John Demjanjuk was a retired Ukrainian-American auto worker, a former soldier in the Soviet Red Army, and a POW during the Second World War.
John Demjanjuk was convicted in 2011 in Germany for war crimes as an accessory to the murder of 27,900 Jews while acting as a guard named Ivan Demjanjuk at the Nazi extermination camp near Sobibór in occupied Poland. Since his conviction was pending appeal at the time of his death, Demjanjuk remains innocent under German law, and his earlier conviction is invalidated. According to the Munich state court, Demjanjuk does not have a criminal record.
In 1986, he was deported to Israel to stand trial for war crimes, after being identified by eleven Holocaust survivors, many from Israel, as "Ivan the Terrible", a notorious guard at the Treblinka extermination camp in Nazi occupied Poland. Demjanjuk was accused of committing murder and acts of extraordinarily savage violence against camp prisoners during 1942–43. He was convicted of having committed crimes against humanity and sentenced to death there in 1988. The verdict was overturned by the Israeli Supreme Court in 1993, based on new evidence that "Ivan the Terrible" was probably another man, Ivan Marchenko. After the trial, in September 1993, he returned to his home in Ohio. In 1998 his citizenship was restored after a United States federal appeals court ruled that prosecutors had suppressed exculpatory evidence concerning his identity.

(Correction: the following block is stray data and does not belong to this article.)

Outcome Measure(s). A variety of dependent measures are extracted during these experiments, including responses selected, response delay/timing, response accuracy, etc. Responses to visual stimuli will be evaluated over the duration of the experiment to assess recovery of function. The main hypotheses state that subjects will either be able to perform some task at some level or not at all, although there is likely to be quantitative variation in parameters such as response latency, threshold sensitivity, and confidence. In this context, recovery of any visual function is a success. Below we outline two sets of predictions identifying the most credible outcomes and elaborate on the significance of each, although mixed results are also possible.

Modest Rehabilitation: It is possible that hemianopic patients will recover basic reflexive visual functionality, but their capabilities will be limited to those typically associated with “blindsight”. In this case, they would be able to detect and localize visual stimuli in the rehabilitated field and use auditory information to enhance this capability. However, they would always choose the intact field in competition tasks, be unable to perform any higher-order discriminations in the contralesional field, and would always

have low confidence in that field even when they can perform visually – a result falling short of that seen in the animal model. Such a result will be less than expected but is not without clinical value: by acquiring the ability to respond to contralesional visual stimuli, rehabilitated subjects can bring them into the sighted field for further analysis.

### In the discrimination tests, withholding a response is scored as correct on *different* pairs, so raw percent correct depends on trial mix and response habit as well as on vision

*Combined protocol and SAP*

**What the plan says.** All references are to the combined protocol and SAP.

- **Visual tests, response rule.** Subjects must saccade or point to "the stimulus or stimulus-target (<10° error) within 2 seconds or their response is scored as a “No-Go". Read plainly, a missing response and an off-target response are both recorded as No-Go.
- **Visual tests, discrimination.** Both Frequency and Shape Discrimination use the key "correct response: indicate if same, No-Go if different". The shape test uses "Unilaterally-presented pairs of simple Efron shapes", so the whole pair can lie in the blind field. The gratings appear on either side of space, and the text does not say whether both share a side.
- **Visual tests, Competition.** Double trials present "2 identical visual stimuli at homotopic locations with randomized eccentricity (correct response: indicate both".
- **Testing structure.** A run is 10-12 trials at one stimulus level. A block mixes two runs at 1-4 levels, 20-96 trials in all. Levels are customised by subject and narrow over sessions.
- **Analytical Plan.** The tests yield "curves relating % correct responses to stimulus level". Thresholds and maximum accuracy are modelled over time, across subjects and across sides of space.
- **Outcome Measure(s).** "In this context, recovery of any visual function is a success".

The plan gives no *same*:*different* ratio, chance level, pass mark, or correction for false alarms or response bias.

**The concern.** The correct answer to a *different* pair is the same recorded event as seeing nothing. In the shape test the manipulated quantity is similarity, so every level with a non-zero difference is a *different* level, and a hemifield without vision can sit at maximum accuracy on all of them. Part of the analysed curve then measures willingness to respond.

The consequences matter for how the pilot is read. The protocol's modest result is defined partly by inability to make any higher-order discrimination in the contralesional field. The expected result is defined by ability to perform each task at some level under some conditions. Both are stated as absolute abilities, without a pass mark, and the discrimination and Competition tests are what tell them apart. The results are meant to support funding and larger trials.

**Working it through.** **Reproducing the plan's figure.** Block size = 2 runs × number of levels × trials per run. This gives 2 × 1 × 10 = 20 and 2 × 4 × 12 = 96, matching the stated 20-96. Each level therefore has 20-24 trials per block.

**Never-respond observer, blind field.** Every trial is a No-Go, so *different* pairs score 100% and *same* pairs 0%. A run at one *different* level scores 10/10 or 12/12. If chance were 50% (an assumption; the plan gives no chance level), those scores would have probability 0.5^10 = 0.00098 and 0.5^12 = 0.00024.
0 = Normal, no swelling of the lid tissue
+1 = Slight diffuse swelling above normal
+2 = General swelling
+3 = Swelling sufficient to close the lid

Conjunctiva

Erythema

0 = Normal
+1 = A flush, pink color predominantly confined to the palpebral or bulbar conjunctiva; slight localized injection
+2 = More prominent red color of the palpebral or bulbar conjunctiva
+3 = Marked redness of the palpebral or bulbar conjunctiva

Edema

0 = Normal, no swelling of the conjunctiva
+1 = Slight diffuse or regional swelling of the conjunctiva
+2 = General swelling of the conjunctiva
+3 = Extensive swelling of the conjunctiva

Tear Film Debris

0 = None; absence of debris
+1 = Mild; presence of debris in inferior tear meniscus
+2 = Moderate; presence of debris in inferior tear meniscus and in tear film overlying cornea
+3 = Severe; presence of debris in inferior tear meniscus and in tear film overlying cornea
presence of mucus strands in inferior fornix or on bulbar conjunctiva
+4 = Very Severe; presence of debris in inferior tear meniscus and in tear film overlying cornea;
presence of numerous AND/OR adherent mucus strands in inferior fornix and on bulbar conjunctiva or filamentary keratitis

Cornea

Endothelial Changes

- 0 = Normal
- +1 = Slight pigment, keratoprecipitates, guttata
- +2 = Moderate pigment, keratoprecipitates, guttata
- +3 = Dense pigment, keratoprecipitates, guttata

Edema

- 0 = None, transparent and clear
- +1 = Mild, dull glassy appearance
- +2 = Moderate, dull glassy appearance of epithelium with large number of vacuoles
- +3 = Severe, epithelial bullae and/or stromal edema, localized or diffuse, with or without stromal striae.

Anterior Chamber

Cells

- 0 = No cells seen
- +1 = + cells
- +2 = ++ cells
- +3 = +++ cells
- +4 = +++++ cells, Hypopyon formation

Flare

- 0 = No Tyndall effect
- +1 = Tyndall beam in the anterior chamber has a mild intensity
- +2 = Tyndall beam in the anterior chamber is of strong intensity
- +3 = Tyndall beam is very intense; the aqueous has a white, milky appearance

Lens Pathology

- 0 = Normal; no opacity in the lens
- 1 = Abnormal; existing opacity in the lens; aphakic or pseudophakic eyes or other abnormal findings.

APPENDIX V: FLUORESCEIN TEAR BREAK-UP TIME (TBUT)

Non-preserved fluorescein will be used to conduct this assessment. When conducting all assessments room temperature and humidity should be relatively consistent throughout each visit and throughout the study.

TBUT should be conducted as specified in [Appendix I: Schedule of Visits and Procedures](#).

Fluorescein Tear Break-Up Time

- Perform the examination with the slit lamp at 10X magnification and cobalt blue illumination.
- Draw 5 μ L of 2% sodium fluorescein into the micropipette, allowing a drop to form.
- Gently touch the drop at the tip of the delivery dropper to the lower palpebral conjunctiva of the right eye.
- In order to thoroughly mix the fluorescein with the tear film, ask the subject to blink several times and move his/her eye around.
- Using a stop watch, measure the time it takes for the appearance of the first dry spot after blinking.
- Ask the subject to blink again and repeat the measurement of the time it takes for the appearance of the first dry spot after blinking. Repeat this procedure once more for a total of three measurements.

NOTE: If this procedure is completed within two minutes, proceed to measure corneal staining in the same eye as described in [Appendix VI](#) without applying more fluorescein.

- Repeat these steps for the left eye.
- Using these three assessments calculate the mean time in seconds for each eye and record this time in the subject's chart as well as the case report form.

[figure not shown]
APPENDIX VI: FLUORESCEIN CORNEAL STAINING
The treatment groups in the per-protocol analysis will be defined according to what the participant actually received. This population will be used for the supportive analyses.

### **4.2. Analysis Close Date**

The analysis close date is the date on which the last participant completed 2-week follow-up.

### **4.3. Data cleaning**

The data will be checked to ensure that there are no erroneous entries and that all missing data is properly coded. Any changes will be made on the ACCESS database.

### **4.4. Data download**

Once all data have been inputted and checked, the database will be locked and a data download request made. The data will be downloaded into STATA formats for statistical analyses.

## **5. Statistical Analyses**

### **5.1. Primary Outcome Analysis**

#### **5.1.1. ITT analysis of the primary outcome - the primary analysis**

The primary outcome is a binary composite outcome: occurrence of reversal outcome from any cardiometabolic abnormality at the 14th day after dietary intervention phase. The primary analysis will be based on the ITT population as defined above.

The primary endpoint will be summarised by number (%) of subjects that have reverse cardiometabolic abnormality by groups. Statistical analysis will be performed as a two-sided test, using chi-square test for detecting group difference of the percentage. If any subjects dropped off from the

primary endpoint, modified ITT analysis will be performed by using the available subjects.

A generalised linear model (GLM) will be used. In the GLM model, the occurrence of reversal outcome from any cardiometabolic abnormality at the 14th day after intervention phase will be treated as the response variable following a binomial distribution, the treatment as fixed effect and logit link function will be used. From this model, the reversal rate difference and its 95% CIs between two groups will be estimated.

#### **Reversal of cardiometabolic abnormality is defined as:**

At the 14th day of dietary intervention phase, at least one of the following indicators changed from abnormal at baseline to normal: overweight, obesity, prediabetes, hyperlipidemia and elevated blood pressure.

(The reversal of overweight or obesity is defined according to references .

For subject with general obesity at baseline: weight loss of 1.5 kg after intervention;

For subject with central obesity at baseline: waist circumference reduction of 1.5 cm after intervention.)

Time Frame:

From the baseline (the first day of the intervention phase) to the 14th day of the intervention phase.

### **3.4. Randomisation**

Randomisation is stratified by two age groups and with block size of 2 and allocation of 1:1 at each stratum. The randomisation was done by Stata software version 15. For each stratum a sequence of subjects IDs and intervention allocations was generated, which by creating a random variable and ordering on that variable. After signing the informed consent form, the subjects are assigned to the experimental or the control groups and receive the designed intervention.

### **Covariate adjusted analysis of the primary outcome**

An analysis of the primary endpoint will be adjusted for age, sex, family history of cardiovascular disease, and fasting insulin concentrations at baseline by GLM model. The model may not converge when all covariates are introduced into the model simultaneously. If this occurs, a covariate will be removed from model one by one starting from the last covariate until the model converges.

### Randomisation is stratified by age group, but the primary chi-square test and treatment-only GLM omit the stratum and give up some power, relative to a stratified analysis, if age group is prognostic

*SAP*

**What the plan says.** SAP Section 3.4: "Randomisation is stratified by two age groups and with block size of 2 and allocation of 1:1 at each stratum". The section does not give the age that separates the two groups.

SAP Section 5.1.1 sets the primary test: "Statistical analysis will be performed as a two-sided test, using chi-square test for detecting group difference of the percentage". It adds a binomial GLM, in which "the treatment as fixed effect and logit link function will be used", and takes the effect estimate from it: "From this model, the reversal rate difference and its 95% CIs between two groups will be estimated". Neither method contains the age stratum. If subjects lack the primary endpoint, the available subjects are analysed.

On 12 May 2011, Demjanjuk was convicted pending appeal by an ordinary German criminal court as an accessory to the murder of 27,900 Jews at Sobibor and sentenced to five years in prison. The interim conviction was later annulled, because Demjanjuk died before his appeal could be heard. After the conviction, he was released pending trial and final verdict by the German Appellate Court. He lived at a German nursing home in Bad Feilnbach, where he died on 17 March 2012. Despite decades of legal wrangling and controversy, Demjanjuk died a free…